I love my current NQT to bits. She is a distillation of so many of the things I’ve seen in trainee teachers. The hope, the optimism, the perfectionism and the own-worst-enemy-ism. She’s honest, humorous, hard-working and full of integrity. Today, she worked herself into quite a pickle over a forthcoming Significant Day. I gave her a very good Talking To about looking after herself, faith in herself and faith that she is doing a Good Job. I assured her for the umpteenth time I would be entirely honest with her about next steps and areas for development (I hate the word ‘concern’ – I hate the words ‘areas for development’ almost as much). She voiced her worries about at leasts 26 consecutive issues, at least 80% of which were entirely hypothetical and out of her control. I heard her. My former self empathised hugely. I was stern and – I hope – kind in my middle-aged-experience. I told her to eat, sleep, watch crap TV and spend time with her partner. I told her nobody would win if she worked herself to the ground. I told her I had her back if not every piece of paper in her PGCE folder was filed to perfection.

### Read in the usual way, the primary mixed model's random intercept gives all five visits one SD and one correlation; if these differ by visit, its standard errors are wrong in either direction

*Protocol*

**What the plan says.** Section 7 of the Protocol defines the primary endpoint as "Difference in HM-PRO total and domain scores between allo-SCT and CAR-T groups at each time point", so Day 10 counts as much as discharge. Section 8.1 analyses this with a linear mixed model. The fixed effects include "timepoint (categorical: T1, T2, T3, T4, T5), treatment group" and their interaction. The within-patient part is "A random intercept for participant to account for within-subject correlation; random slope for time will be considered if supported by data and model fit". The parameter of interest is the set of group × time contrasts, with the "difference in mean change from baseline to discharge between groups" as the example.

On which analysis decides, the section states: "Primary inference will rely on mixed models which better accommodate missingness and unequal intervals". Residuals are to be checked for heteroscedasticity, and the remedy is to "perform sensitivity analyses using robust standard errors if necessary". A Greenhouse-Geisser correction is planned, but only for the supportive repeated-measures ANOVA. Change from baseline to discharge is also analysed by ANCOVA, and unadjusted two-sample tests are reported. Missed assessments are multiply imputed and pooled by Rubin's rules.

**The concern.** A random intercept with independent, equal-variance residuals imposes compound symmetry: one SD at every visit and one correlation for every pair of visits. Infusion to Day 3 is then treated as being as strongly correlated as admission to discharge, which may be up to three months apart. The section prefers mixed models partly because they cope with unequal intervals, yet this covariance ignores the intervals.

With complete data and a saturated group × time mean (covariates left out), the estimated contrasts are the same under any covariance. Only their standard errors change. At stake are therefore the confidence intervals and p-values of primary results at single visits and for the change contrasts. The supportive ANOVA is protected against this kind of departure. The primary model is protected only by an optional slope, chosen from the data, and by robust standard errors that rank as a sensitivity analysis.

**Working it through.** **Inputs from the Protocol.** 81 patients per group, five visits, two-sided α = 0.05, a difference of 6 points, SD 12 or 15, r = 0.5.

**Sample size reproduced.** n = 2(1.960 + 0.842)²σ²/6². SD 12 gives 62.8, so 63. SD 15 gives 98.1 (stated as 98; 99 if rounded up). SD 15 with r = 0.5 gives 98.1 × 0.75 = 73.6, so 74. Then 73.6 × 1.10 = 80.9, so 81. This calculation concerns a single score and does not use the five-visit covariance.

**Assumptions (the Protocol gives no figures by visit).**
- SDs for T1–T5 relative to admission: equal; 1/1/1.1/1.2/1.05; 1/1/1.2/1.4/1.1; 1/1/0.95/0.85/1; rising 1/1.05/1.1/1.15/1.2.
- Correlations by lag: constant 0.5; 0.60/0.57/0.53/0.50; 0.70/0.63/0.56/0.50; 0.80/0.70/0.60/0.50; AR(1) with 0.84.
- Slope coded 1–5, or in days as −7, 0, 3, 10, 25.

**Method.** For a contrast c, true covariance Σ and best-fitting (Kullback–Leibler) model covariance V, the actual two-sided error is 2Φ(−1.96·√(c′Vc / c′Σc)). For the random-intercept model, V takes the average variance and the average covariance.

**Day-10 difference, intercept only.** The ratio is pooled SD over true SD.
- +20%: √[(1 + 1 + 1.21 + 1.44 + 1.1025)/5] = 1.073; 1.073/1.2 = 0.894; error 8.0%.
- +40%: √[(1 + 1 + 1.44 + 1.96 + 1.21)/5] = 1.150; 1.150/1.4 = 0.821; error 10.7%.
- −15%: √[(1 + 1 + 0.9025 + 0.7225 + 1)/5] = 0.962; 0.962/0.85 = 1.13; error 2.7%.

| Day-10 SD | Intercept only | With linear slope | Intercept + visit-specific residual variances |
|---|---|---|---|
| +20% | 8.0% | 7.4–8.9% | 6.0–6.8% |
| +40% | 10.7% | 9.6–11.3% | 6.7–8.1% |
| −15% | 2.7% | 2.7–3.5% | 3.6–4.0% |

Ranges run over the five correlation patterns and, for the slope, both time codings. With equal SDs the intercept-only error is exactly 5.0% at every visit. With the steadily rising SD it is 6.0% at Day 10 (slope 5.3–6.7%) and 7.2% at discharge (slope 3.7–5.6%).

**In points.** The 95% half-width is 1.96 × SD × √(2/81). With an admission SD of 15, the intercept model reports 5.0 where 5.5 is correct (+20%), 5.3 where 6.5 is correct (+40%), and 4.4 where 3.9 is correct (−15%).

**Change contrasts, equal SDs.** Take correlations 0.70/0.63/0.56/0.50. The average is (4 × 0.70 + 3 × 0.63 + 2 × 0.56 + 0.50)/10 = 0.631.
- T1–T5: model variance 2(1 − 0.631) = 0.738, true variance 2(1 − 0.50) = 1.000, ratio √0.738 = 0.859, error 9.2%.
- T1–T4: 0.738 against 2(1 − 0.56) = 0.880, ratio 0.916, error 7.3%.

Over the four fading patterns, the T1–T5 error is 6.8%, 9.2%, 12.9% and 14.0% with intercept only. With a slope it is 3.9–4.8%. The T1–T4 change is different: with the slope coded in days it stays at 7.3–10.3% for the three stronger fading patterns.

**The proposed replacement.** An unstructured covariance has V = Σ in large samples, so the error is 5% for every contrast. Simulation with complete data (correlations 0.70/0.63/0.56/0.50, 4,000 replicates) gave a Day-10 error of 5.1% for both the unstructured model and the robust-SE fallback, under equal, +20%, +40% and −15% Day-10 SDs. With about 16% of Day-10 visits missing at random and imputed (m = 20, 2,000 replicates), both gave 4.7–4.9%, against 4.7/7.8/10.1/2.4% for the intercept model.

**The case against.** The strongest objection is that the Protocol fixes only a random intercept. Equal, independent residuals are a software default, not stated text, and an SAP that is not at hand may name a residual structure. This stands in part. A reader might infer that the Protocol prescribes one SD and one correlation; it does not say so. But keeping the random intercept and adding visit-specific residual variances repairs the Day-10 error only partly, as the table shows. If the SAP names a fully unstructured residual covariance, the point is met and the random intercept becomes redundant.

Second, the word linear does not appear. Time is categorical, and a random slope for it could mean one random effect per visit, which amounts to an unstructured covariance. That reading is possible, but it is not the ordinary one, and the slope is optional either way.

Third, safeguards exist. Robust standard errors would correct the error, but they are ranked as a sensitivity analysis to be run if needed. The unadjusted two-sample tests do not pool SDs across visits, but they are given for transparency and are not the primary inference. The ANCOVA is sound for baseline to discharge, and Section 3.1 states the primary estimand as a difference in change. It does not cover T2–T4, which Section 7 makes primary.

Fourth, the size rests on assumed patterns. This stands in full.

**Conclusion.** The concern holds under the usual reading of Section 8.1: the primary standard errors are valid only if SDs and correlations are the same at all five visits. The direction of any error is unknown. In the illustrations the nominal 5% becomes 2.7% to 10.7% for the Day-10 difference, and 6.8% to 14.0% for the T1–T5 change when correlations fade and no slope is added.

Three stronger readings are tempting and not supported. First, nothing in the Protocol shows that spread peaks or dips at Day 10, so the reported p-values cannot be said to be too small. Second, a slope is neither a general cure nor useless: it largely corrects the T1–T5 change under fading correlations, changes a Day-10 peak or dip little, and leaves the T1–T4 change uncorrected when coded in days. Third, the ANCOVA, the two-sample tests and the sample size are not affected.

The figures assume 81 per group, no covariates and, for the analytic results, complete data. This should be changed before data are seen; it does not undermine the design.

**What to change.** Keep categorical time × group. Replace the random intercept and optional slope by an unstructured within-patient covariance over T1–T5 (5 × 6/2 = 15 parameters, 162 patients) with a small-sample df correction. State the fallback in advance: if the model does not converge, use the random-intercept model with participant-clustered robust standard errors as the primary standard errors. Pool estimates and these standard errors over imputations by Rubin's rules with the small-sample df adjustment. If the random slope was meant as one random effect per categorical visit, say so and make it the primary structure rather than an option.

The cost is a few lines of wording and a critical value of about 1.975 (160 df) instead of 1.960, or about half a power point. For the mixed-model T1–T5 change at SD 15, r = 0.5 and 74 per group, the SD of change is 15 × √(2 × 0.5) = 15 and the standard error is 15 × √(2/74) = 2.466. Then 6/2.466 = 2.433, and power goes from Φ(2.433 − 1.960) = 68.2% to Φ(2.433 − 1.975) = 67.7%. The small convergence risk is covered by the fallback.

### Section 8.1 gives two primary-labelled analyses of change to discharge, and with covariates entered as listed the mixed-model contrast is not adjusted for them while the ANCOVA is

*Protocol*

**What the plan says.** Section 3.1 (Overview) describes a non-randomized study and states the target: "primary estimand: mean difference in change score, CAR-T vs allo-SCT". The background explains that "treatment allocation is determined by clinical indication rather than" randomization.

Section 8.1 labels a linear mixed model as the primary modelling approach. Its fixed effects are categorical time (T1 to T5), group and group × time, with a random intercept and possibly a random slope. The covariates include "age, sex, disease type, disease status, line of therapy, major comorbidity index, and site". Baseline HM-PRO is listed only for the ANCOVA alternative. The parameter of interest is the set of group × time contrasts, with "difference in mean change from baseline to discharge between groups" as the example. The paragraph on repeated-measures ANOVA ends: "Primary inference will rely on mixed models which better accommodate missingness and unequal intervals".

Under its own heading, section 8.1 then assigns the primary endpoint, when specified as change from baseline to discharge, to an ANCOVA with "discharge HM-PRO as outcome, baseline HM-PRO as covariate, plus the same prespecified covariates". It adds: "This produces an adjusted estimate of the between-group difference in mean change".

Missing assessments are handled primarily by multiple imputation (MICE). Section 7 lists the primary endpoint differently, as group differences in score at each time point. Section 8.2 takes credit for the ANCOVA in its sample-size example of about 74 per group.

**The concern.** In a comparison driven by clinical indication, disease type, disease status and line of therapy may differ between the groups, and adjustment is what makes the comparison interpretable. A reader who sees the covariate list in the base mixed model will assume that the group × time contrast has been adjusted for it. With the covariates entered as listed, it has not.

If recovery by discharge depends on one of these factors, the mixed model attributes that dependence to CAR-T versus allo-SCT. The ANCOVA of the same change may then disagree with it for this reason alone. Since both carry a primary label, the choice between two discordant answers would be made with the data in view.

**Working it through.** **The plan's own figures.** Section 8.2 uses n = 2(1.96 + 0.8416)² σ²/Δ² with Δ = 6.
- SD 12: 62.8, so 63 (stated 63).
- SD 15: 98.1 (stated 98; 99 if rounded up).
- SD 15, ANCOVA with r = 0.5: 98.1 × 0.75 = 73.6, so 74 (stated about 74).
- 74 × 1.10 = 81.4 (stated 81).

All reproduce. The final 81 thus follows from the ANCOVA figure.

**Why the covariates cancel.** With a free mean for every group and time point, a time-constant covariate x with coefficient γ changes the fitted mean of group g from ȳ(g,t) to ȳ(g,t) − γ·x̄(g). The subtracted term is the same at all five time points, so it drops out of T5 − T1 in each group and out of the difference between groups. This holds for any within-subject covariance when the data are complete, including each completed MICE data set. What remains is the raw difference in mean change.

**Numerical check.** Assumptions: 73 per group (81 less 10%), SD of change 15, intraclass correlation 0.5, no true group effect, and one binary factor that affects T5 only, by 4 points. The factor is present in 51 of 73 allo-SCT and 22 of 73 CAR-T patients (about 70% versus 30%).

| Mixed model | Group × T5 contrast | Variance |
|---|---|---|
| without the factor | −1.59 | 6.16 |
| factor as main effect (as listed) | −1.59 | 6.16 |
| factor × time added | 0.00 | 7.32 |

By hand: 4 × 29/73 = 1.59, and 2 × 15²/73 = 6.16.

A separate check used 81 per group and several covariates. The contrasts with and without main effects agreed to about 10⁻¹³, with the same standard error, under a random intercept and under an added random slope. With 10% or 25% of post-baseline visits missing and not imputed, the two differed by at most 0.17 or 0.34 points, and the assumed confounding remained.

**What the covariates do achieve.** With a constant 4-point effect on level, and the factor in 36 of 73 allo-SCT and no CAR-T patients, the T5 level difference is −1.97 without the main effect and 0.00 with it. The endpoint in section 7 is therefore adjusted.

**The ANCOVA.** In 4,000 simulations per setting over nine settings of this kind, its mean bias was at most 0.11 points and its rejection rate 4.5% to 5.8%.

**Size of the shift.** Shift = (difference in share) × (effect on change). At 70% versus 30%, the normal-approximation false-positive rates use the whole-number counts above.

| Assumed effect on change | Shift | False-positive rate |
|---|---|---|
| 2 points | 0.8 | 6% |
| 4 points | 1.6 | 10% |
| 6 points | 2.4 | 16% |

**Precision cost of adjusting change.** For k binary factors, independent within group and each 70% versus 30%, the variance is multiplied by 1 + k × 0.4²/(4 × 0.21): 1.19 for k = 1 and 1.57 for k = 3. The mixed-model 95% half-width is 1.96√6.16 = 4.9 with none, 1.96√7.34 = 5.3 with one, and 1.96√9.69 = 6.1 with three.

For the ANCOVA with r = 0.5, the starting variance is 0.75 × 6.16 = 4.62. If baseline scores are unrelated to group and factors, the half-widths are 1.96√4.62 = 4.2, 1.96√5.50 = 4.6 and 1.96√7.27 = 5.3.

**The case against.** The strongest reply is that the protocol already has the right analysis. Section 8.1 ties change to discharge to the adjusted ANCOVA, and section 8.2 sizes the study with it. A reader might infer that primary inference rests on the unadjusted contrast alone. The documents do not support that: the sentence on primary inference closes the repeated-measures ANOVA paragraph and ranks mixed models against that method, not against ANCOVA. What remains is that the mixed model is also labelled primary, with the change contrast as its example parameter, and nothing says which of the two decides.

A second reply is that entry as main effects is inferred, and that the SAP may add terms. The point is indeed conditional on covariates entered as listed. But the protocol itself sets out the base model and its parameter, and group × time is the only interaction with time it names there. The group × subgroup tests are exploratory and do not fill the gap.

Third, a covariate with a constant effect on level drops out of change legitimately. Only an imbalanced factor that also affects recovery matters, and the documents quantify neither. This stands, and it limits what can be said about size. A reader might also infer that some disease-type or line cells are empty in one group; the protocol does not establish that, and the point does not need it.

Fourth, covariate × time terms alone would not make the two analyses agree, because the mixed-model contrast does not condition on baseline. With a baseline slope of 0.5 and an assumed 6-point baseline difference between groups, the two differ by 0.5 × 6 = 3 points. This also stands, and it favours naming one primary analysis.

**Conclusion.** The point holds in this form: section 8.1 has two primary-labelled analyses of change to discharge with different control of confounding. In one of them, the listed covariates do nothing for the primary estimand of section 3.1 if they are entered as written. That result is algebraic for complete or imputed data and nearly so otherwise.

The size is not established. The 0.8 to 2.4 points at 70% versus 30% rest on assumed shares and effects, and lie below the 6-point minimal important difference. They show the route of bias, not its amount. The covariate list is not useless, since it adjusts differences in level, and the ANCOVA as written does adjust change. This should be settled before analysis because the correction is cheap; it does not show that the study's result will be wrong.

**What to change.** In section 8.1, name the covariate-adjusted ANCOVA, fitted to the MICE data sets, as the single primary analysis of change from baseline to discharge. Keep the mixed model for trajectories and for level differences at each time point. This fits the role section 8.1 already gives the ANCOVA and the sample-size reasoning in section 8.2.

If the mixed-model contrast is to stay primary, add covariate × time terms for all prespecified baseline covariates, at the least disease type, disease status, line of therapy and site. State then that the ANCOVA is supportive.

I had a minor setback of my own today too. It was a busy day, so it didn’t get much airtime. But in the car one the way back, my brain relaxed into what-if scenarios. What if they’d noticed I didn’t iron (ever)? What if they just didn’t like me? What if I’d made a stupid, glaring error that would follow me forever?
The brain is an amazingly unhelpful thing at times. I sometimes wonder whether the female brain can be the least helpful of ever. What if I don’t land on my feet? What if? My children are happy and healthy. I love teaching. I am, by any measure available, thoroughly blessed.
My NQT herself has revealed truths and experiences that have left me thinking for hours and days. She’ll make a brilliant teacher – how do I convince her? How do WE keep her? Because we sure as hell need people like her.
Anyway, I gave myself a Good Talking To and ended up cackling at myself in the car. First signs of insanity? Well, they’re the kinds of signs I can live with.